... | eval n=mvfind(mymvfield, "err\d+")
This function takes two or three arguments and returns a subset of the multivalue field using the index values provided. The field MVFIELD and the number STARTINDEX are required. The number ENDINDEX is inclusive and optional.
Indexes start at zero. If you have 5 values in the multivalue field, the first value has an index of 0. The second value has an index of 1.
Both the STARTINDEX and ENDINDEX arguments can be negative, where -1 is the last element.
If ENDINDEX is not specified, the function returns only the value at STARTINDEX.
If the indexes are out of range or invalid, the result is NULL.
Because indexes start at zero, the following example returns the third value in "multifield", if the value exists.
... | eval n=mvindex(multifield, 2)
The following search displays at most the last 10 values in the <field>.
The STARTINDEX is a range, that starts with the last value,
-1. The range is the last 10 values,
-1-10. The ENDINDEX is
-1, which returns the last value in the field.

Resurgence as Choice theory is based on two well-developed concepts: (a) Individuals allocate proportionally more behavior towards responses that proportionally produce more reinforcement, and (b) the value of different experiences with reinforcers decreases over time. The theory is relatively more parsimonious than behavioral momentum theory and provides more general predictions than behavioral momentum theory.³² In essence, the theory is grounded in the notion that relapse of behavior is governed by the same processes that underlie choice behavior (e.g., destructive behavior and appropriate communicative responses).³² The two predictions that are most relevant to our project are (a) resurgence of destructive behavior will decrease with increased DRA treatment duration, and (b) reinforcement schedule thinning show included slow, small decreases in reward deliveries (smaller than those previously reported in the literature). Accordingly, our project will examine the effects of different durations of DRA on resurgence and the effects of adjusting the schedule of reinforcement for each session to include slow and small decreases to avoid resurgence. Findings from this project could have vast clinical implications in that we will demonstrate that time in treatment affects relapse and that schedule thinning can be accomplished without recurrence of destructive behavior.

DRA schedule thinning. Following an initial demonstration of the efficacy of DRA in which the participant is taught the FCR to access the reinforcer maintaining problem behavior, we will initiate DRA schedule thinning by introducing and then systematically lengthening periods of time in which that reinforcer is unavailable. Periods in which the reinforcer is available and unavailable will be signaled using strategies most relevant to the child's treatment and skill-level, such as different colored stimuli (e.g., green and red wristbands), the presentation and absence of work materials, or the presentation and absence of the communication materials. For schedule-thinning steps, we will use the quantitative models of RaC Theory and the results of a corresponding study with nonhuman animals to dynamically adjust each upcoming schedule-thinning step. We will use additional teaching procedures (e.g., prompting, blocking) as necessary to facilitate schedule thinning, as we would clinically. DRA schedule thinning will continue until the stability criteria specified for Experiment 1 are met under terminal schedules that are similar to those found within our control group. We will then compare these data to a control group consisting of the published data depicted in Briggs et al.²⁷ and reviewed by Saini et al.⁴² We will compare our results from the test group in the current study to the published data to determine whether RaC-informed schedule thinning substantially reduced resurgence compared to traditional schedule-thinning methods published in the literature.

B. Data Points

- If the multivalue field has 20 values, only the last 10 values are returned.
- If the multivalue field has 3 values, only 3 values are returned.
... | eval keep=mvindex(<field>,-1-10,-1)
This function takes two arguments, a multivalue field (MVFIELD) and a string delimiter (STR). The function concatenates the individual values within MVFIELD using the value of STR as a separator.
You have a multivalue field called "base" that contains the values "1" "2" "3" "4" "5". The values are separated by a space. You want to create a single value field instead, with OR as the delimiter. For example "1 OR 2 OR 3 OR 4 OR 5".
The following search creates the
base field with the values. The search then creates the
joined field by using the result of the